Promote research through the study and reproduction of its bibliographic archive. Disseminate information on Spain's bibliographic output based on the entries received through the legal deposit requirement; the library's collection consists of more than 26,000,000 items, including 15,000,000 books and other printed materials, 4,500,000 graphic materials, 600,000 sound recordings, 510,000 music scores, more than 500,000 microforms, 500,000 maps, 143,000 newspapers and serials, 90,000 audiovisuals, 90,000 electronic documents, 30,000 manuscripts. The current director of the Biblioteca Nacional is Ana Santos Aramburo, appointed in 2013. Former directors include her predecessors Glòria Pérez-Salmerón and Milagros del Corral as well as historian Juan Pablo Fusi and author Rosa Regàs. Given its role as the legal deposit for the whole of Spain, since 1991 it has kept most of the overflowing collection at a secondary site in Alcalá de Henares, near Madrid; the Biblioteca Nacional provides access to its collections through the following library services: Guidance and general information on the institution and other libraries.
Bibliographic information about its collection and those held by other libraries or library systems. Access to its automated catalogue, which contains close to 3,000,000 bibliographic records encompassing all of its collections. Archive consultation in the library's reading rooms. Interlibrary loans. Archive reproduction. Biblioteca Digital Hispánica, digital library launched in 2008 by the Biblioteca Nacional de España List of libraries in Spain Media related to Biblioteca Nacional de España at Wikimedia Commons Official site Official web catalog
Jean-Martin Charcot was a French neurologist and professor of anatomical pathology. He is best known today for his work on hypnosis and hysteria, in particular his work with his hysteria patient Louise Augustine Gleizes. Known as "the founder of modern neurology", his name has been associated with at least 15 medical eponyms, including Charcot–Marie–Tooth disease and Charcot disease. Charcot has been referred to as "the father of French neurology and one of the world's pioneers of neurology", his work influenced the developing fields of neurology and psychology. He was the "foremost neurologist of late nineteenth-century France" and has been called "the Napoleon of the neuroses". Born in Paris, Charcot taught at the famous Salpêtrière Hospital for 33 years, his reputation as an instructor drew students from all over Europe. In 1882, he established a neurology clinic at Salpêtrière, the first of its kind in Europe. Charcot was a part of the French neurological tradition and studied under, revered, Duchenne de Boulogne."He married a rich widow, Madame Durvis, in 1862 and had two children and Jean-Baptiste, who became a doctor and a famous polar explorer".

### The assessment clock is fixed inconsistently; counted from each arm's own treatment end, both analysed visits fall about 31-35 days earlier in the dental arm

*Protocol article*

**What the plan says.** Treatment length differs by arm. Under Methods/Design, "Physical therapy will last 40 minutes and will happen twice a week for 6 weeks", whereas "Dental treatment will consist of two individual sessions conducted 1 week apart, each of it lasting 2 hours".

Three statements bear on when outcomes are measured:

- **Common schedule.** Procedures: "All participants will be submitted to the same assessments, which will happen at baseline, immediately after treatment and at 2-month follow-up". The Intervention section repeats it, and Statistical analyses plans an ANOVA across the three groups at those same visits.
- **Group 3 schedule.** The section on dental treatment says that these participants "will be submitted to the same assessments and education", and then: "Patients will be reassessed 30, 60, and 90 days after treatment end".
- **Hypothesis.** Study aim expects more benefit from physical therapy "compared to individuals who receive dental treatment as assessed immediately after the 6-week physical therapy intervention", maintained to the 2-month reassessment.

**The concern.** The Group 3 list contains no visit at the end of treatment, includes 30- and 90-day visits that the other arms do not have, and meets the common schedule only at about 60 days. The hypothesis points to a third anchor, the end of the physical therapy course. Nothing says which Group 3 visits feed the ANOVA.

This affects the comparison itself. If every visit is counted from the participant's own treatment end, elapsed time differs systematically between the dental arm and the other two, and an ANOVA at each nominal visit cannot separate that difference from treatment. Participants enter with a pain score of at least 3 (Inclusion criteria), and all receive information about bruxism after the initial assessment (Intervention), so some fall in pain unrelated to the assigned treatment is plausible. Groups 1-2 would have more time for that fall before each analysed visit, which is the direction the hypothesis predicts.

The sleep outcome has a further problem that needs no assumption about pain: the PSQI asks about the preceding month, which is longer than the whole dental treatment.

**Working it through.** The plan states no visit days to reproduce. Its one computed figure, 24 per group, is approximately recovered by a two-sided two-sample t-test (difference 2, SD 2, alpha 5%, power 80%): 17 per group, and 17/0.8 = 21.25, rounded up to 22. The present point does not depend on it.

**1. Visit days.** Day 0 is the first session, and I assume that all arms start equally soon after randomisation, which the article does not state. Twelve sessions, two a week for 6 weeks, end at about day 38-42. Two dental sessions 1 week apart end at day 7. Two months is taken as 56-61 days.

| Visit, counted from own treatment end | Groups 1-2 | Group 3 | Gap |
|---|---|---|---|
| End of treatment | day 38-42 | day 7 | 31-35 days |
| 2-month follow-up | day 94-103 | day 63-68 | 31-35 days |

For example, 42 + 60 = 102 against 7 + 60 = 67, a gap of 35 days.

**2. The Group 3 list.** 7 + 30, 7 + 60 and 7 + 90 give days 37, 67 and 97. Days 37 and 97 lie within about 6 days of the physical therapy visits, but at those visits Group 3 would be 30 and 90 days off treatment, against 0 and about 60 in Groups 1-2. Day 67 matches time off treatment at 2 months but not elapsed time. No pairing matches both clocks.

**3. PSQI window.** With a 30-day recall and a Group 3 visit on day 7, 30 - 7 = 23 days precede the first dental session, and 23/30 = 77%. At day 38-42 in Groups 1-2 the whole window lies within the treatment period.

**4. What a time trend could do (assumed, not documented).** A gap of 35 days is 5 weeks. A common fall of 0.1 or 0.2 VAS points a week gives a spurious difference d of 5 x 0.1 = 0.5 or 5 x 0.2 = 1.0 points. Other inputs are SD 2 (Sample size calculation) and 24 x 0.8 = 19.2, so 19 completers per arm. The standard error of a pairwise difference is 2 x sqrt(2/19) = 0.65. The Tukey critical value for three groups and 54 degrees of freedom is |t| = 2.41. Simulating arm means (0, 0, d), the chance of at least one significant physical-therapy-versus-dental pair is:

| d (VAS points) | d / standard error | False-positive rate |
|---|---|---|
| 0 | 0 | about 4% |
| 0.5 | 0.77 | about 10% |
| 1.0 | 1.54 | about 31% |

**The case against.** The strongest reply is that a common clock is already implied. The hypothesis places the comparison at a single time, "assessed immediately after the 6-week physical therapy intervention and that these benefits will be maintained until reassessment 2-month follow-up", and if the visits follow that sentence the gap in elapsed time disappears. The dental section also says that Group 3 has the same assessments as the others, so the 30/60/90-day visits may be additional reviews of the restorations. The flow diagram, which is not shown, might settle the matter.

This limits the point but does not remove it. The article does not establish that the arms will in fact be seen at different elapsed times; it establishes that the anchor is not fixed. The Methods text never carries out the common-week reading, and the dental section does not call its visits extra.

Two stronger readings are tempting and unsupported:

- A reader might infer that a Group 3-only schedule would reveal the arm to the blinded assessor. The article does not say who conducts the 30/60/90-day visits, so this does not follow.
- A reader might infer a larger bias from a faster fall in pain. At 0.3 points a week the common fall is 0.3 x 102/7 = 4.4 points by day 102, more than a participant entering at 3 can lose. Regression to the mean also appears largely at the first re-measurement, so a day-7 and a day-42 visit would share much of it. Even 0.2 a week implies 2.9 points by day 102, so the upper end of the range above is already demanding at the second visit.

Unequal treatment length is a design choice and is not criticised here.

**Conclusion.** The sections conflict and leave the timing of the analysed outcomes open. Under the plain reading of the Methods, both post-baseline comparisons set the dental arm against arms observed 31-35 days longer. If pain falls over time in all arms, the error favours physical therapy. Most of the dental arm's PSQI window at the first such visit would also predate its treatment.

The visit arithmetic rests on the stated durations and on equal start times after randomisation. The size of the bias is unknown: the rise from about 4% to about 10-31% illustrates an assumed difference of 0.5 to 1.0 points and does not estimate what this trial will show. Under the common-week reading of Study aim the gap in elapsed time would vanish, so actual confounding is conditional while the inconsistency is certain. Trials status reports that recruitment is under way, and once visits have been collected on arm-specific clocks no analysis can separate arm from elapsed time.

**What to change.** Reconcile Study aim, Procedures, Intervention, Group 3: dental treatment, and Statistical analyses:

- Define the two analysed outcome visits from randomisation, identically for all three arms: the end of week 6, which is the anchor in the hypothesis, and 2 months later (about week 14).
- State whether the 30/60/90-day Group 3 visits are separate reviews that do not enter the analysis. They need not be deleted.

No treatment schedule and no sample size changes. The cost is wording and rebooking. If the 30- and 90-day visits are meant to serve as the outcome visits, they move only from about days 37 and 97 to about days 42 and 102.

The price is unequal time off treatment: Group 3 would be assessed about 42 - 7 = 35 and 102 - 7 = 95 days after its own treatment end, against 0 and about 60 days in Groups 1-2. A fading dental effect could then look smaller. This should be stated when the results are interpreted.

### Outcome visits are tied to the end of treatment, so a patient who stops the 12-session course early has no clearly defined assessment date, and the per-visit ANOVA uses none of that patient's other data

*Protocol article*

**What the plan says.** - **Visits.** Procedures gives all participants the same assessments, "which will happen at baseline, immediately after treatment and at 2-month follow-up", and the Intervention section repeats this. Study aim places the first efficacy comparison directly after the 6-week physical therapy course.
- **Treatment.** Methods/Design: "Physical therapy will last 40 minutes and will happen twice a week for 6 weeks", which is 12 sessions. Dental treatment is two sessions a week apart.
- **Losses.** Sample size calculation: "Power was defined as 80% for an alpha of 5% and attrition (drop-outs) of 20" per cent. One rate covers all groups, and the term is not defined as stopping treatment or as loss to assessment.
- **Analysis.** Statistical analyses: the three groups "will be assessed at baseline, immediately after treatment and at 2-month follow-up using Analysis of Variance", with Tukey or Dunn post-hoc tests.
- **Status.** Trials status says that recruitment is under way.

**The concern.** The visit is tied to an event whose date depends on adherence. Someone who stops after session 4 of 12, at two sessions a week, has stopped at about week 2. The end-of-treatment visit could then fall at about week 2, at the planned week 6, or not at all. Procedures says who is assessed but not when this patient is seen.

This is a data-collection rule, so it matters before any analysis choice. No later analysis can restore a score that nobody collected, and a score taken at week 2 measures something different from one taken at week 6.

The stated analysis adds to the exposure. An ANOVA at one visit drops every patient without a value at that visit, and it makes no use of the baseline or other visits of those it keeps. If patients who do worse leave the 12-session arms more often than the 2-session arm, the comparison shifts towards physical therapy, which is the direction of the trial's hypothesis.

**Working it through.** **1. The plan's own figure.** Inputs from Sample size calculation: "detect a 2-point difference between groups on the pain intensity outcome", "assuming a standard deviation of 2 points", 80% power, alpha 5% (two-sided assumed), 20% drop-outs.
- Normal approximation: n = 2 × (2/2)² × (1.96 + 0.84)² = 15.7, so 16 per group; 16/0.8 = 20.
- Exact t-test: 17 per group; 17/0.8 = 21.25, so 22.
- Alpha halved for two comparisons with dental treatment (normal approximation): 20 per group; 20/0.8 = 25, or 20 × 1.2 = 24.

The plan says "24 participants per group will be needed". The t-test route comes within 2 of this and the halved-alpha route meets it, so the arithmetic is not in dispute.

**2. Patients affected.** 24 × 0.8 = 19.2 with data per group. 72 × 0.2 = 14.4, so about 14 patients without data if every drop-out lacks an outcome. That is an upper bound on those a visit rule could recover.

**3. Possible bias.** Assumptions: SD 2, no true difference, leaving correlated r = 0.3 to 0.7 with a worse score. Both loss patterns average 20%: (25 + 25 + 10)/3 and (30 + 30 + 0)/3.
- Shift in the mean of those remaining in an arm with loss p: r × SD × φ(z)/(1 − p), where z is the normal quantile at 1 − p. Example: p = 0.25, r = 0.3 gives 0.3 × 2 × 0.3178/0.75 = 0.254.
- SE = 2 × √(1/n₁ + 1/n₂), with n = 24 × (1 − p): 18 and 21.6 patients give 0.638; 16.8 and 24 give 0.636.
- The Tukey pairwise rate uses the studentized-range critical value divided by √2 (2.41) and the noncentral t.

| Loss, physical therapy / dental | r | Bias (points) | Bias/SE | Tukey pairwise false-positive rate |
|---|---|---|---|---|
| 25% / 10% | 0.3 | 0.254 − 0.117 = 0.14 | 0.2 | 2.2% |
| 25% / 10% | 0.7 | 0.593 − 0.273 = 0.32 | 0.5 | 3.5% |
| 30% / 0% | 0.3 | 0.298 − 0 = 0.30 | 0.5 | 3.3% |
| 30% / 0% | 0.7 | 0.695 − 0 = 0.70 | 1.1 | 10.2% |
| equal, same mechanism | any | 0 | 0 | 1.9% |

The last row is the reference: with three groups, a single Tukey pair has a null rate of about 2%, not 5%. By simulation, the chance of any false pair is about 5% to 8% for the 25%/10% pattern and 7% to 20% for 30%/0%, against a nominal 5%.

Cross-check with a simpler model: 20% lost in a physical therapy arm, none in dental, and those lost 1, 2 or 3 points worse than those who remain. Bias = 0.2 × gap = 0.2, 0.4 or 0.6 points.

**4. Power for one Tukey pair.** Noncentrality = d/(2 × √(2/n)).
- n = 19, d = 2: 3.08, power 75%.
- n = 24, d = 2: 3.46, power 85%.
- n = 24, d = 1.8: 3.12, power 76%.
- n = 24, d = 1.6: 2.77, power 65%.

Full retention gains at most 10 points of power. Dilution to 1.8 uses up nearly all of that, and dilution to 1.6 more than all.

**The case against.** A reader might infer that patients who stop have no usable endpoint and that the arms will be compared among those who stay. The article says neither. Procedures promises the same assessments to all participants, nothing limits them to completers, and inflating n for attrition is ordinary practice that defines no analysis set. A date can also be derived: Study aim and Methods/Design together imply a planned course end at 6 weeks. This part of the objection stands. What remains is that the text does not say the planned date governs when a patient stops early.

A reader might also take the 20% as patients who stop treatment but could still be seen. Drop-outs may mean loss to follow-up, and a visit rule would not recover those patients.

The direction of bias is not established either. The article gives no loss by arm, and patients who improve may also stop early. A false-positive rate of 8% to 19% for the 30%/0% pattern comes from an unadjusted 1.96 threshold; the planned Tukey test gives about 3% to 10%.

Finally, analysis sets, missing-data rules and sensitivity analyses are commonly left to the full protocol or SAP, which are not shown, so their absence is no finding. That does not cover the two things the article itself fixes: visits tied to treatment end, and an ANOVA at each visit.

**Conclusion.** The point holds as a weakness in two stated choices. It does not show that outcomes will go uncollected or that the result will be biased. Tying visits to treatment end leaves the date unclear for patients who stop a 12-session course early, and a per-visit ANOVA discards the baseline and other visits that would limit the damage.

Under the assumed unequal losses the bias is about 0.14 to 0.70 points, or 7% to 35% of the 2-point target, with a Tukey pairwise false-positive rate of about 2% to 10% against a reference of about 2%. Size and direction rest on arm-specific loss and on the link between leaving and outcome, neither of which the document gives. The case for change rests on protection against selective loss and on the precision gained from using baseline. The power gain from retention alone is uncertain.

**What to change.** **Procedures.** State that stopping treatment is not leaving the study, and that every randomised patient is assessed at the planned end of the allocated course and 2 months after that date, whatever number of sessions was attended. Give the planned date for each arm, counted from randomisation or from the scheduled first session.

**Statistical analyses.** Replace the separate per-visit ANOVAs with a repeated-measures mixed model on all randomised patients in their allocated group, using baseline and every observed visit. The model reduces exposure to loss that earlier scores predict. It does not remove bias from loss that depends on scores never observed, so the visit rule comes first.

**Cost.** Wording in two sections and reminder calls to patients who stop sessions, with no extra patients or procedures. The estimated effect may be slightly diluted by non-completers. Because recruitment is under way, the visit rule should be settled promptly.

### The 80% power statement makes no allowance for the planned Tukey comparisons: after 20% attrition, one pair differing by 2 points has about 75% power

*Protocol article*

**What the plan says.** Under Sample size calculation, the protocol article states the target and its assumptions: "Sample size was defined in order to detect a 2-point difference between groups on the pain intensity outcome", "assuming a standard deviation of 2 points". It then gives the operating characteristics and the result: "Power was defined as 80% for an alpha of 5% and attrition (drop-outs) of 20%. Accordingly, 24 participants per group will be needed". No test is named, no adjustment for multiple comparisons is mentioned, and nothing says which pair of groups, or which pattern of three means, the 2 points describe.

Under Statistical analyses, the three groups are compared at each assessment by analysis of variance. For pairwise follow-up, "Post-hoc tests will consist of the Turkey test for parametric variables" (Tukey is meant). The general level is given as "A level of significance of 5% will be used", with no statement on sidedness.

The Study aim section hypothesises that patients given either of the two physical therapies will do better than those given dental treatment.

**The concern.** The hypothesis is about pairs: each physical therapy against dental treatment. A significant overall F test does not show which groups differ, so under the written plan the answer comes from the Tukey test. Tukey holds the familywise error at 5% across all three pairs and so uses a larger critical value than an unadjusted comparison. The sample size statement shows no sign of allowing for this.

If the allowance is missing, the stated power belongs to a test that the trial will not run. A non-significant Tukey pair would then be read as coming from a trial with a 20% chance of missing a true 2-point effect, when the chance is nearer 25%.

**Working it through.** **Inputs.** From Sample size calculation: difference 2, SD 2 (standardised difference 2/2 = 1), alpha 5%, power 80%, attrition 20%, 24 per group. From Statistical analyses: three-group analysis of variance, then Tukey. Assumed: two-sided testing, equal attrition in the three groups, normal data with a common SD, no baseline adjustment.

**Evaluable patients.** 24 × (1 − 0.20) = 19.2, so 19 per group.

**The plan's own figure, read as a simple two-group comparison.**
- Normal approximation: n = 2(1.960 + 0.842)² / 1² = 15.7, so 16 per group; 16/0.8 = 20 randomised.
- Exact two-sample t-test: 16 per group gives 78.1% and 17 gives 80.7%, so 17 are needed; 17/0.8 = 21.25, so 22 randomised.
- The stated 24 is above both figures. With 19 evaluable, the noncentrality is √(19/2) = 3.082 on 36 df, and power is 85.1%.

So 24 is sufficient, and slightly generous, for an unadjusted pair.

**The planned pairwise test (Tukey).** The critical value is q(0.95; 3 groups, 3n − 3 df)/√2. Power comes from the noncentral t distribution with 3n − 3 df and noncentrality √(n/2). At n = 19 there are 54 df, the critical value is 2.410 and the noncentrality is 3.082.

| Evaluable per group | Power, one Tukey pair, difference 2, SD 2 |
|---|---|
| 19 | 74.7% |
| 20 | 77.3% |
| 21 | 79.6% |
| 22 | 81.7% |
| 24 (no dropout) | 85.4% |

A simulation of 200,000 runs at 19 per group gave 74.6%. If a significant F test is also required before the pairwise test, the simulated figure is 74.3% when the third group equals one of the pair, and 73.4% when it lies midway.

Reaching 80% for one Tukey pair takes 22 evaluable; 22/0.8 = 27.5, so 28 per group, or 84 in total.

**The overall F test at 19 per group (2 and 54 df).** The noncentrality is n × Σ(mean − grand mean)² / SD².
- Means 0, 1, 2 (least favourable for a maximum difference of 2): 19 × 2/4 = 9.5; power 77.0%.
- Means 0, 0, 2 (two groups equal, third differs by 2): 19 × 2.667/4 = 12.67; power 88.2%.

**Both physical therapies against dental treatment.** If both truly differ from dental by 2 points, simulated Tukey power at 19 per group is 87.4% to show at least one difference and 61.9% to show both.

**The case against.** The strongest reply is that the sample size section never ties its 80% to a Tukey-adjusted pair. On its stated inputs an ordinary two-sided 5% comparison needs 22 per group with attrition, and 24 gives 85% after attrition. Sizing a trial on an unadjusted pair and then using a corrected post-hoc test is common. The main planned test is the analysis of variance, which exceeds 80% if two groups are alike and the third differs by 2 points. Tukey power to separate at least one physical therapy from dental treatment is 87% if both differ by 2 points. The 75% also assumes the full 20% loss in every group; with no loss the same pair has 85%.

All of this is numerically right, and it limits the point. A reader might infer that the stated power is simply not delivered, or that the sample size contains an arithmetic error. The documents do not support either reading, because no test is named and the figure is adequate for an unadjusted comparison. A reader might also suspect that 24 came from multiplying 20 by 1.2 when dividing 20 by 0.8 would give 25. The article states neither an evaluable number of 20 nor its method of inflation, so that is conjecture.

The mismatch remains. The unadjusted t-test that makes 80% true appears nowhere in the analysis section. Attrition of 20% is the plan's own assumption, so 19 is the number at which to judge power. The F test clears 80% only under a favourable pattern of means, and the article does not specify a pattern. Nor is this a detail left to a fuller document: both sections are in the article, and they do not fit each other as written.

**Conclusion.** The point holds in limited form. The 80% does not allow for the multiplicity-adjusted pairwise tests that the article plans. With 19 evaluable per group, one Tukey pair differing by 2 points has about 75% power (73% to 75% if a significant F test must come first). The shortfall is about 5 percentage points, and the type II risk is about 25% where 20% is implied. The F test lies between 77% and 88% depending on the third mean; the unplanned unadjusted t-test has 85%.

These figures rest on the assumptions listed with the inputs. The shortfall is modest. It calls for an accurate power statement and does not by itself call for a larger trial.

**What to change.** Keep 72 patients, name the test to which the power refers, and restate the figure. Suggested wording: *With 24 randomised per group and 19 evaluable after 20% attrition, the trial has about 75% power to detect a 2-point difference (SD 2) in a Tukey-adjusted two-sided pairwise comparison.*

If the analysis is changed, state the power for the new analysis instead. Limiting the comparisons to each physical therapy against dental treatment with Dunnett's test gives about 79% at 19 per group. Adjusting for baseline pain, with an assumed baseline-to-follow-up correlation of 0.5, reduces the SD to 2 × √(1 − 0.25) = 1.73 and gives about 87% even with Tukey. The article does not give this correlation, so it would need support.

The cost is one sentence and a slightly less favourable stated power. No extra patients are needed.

He was accused of being an atheist. Charcot's primary focus was neurology, he was the first to describe multiple sclerosis. Summarizing previous reports and adding his own clinical and pathological observations, Charcot called the disease sclérose en plaques; the three signs of multiple sclerosis now known as Charcot's triad 1 are nystagmus, intention tremor, telegraphic speech, though these are not unique to MS. Charcot observed cognition changes, describing his patients as having a "marked enfeeblement of the memory" and "conceptions that formed slowly", he was the first to describe a disorder known as Charcot joint or Charcot arthropathy, a degeneration of joint surfaces resulting from loss of proprioception. He researched the functions of different parts of the brain and the role of arteries in cerebral hemorrhage. Charcot was among the first to describe Charcot–Marie–Tooth disease; the announcement was made with Pierre Marie of France and Howard Henry Tooth of England. The disease is sometimes called peroneal muscular atrophy.
Charcot's studies between 1868 and 1881 were a landmark in the understanding of Parkinson's disease. Among other advances he made the distinction between rigidity and bradykinesia, he led the disease named paralysis agitans to be renamed after James Parkinson. He noted apparent variations on PD, such as Parkinson's disease with hyperextension. Charcot received the first European professional chair of clinical diseases for the nervous system in 1882. Charcot is best known today for his work on hypnosis and hysteria. In particular, he is best remembered for his work with his hysteria patient Louise Augustine Gleizes, who somewhat increased his fame during his lifetime, he believed that hysteria was a neurological disorder for which patients were pre-disposed by hereditary features of their nervous system, but near the end of his life he concluded that hysteria was a psychological disease. Charcot first began studying hysteria after creating a special ward for non-insane females with "hystero-epilepsy".
He discovered two distinct forms of hysteria among these women: major hysteria. His interest in hysteria and hypnotism "developed at a time when the general public was fascinated in'animal magnetism' and'mesmerization'", revealed to be a method of inducing hypnosis, his study of hysteria "attract both scientific and social notoriety". Bogousslavsky and Veyrunes write:Charcot and his school considered the ability to be hypnotized as a clinical feature of hysteria... For the members of the Salpêtrière School, susceptibility to hypnotism was synonymous with disease, i.e. hysteria, although they recognized... that grand hypnotisme should be differentiated from petit hypnotisme, which corresponded to the hypnosis of ordinary people. Charcot argued vehemently against the widespread medical and popular prejudice that hysteria was found in men, presenting several cases of traumatic male hysteria, he taught that due to this prejudice these "cases went unrecognised by distinguished doctors" and could occur in such models of masculinity as railway engineers or soldiers.